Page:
“Afloat” – a finalist in the 64th Jerry Jazz Musician Short Fiction Contest – is about a troubled man in his 40s who lessens his worries by envisioning himself and loved ones on a boat that provides safety and ease for all of them.

Poetry

The poet Connie Johnson in 1981
In a Place of Dreams: Connie Johnson’s album of jazz poetry, music, and life stories...A collection of the remarkable poet's work is woven among her audio readings, a personal narrative of her journey and music she considers significant to it, providing readers the chance to experience the full value of her gifts.

Book Excerpt

Book Excerpt from Becoming Ella Fitzgerald: The Jazz Singer Who Transformed American Song, by Judith Tick...The author writes about highlights of Ella’s career, and how the significance of her Song Book recordings is an example of her “becoming” Ella.

Community

Nominations for the Pushcart Prize XLVIII

Interview

photo courtesy of Henry Threadgill
Interview with Brent Hayes Edwards, co-author (with Henry Threadgill) of Easily Slip Into Another World: A Life in Music...The author discusses his work co-written with Threadgill, the composer and multi-instrumentalist widely recognized as one of the most original and innovative voices in contemporary music, and the winner of the 2016 Pulitzer Prize for Music.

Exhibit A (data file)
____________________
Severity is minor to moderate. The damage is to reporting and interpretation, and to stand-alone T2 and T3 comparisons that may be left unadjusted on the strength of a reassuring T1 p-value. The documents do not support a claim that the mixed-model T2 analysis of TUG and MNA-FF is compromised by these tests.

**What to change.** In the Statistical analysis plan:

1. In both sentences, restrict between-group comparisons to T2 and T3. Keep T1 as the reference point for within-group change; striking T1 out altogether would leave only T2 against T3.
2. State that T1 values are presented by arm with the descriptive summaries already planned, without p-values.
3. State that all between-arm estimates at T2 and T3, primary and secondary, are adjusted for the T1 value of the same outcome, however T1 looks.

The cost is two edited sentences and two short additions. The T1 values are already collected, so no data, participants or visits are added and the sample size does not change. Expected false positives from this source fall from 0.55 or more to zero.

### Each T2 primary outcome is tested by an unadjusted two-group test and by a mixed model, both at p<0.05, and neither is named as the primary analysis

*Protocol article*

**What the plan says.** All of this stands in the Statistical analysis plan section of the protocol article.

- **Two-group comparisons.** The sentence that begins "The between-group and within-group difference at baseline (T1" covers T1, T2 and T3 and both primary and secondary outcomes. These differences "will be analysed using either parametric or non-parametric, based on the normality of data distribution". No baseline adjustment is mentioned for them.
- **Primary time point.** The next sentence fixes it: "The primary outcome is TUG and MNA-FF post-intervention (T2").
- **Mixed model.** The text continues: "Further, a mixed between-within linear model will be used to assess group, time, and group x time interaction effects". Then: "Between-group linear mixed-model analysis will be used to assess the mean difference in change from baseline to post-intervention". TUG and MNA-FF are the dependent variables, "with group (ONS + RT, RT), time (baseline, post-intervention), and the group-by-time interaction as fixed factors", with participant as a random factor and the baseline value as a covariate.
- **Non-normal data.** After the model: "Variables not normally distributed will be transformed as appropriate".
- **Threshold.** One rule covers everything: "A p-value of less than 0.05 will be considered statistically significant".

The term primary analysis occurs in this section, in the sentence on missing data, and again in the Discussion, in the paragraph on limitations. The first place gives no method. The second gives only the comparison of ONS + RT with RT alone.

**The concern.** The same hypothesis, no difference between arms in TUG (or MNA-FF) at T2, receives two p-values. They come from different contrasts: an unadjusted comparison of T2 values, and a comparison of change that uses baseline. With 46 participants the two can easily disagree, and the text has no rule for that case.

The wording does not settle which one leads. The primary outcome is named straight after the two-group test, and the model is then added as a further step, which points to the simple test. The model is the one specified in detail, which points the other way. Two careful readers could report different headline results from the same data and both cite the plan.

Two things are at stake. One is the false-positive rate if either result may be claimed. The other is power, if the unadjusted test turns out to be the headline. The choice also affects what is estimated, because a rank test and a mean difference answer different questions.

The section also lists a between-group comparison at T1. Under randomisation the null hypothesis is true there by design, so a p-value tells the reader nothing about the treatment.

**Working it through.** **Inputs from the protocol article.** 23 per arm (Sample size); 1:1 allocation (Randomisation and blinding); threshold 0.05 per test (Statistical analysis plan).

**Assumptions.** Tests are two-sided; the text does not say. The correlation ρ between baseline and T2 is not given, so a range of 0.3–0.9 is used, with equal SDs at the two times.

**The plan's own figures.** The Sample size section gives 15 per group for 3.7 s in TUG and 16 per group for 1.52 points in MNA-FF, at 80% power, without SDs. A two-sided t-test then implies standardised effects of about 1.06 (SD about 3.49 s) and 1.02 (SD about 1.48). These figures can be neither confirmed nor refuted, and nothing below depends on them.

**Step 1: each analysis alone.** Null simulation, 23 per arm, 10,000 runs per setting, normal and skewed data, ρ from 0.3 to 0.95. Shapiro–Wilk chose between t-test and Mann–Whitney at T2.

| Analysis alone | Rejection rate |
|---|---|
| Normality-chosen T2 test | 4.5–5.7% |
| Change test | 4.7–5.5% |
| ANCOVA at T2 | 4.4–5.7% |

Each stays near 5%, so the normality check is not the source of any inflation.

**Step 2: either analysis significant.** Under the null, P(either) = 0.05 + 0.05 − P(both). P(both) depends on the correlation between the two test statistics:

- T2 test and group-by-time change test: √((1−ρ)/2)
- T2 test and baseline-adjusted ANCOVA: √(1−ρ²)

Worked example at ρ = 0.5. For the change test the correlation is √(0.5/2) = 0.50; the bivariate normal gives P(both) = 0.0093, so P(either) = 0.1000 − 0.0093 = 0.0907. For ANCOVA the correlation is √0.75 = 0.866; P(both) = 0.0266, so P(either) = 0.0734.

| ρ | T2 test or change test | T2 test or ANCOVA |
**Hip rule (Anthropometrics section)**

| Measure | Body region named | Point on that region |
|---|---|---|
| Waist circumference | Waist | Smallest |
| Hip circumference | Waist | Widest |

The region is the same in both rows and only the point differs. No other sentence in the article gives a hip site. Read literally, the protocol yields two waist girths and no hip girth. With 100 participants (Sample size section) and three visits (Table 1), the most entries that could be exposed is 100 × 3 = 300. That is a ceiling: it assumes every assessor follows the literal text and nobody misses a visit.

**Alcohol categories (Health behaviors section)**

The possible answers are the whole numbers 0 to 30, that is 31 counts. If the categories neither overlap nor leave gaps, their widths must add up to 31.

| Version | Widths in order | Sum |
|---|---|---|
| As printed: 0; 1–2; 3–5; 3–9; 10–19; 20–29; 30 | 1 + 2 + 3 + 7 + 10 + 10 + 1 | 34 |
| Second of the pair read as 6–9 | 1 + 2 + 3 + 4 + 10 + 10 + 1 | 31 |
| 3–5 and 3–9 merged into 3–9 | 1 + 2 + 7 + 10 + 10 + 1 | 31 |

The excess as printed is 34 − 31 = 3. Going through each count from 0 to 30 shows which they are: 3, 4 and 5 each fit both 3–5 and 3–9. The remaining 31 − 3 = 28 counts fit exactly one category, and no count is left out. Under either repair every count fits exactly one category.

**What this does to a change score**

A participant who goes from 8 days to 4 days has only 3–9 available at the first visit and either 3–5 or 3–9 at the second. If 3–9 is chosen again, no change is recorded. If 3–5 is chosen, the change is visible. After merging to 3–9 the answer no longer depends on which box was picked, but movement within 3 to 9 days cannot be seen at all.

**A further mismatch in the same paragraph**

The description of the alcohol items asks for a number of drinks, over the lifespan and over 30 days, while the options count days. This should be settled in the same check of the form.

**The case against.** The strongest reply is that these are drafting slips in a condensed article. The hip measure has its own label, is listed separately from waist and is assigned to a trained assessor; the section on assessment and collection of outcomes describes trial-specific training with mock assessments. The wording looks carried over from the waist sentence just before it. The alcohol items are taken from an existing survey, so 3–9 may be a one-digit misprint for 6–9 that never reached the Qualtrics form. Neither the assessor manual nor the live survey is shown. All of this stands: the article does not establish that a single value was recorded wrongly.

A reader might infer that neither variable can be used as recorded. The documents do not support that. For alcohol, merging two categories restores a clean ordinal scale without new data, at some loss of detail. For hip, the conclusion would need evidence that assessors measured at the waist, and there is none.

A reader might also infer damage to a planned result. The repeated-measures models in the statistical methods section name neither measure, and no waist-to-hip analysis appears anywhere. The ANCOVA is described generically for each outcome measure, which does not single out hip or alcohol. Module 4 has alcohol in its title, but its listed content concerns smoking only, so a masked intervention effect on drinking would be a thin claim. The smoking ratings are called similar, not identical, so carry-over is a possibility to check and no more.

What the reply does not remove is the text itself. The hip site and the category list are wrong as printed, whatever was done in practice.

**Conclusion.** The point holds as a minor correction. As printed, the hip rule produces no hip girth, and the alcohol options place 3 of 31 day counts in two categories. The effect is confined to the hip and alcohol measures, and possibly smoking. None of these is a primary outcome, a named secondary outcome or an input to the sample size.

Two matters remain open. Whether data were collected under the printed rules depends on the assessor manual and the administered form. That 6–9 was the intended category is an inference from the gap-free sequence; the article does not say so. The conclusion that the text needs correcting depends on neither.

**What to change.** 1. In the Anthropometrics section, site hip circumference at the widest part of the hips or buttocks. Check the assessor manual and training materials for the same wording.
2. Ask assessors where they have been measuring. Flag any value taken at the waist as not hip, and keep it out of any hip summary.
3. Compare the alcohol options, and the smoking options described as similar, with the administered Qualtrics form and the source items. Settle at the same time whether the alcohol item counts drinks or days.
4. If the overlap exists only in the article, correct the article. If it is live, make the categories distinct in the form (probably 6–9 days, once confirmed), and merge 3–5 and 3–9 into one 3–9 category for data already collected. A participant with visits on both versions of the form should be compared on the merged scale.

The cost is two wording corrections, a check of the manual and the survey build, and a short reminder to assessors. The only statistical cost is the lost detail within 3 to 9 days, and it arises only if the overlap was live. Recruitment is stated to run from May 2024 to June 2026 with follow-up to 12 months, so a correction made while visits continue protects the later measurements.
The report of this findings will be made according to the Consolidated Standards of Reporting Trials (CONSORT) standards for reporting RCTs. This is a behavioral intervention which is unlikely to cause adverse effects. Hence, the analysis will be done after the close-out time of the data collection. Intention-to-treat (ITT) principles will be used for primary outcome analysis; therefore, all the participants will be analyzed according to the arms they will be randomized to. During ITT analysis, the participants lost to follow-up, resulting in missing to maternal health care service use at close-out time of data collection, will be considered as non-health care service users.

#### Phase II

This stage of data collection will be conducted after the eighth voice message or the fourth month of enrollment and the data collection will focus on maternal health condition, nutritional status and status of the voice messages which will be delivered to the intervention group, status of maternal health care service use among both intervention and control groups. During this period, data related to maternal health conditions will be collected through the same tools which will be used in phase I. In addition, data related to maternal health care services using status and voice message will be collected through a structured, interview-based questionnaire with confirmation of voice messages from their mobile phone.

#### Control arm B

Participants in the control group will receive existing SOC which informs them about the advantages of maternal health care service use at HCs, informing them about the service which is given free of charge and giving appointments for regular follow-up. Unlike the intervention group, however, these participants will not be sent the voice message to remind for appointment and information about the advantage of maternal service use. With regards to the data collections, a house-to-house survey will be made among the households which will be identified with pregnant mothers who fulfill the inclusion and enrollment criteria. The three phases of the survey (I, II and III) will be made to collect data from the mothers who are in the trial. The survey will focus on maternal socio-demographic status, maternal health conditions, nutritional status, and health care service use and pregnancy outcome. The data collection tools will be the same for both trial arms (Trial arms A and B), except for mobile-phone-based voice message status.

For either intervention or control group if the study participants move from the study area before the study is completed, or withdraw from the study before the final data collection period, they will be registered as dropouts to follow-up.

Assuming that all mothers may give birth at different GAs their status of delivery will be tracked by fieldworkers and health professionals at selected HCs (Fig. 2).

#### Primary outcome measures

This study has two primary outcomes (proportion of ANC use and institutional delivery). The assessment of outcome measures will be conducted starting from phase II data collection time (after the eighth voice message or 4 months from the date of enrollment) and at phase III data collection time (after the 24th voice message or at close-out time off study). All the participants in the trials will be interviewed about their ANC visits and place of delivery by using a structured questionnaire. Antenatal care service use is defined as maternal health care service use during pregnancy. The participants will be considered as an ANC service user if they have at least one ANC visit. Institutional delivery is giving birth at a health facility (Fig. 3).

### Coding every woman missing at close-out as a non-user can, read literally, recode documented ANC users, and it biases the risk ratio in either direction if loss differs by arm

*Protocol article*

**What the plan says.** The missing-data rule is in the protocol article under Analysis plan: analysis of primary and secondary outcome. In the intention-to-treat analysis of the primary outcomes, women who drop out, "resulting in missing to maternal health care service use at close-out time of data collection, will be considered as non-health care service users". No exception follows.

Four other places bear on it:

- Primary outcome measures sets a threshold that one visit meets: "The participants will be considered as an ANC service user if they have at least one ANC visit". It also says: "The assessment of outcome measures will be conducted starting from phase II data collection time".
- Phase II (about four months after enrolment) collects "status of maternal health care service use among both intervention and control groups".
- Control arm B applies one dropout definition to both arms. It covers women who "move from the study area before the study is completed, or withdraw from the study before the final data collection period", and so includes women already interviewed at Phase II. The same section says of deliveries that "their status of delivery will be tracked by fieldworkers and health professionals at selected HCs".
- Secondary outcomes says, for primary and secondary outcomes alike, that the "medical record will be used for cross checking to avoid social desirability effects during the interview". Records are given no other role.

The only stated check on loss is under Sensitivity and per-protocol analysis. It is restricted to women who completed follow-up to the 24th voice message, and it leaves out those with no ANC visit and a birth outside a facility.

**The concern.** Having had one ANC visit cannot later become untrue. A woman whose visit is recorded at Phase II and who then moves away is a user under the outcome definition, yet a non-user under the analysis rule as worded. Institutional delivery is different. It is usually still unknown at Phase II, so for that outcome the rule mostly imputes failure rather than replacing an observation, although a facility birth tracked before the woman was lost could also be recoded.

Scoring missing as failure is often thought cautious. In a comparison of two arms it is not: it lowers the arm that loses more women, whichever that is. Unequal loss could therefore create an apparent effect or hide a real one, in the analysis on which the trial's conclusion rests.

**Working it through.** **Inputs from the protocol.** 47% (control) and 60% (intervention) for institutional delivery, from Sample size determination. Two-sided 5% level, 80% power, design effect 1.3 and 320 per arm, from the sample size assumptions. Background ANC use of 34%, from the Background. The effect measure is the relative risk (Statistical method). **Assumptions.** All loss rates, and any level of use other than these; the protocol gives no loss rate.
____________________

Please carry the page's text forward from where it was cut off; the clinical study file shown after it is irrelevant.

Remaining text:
Poetry

art by Russell duPont
Three jazz poets…three jazz poems...Takes on love and loss, and memories of Lady Day, Prez, Ella, Louis, Dolphy and others…

Playlist

photo by William Gottlieb/Library of Congress
“A Baker’s Dozen Playlist of Ella Fitzgerald Specialties from Five Decades,” as selected by Ella biographer Judith Tick...Chosen from Ella’s entire repertoire, Ms. Tick’s intriguing playlist (with brief commentary) is a mix of studio recordings, live dates, and video, all available for listening here.

Poetry

"Jazz Trio" by Samuel Dixon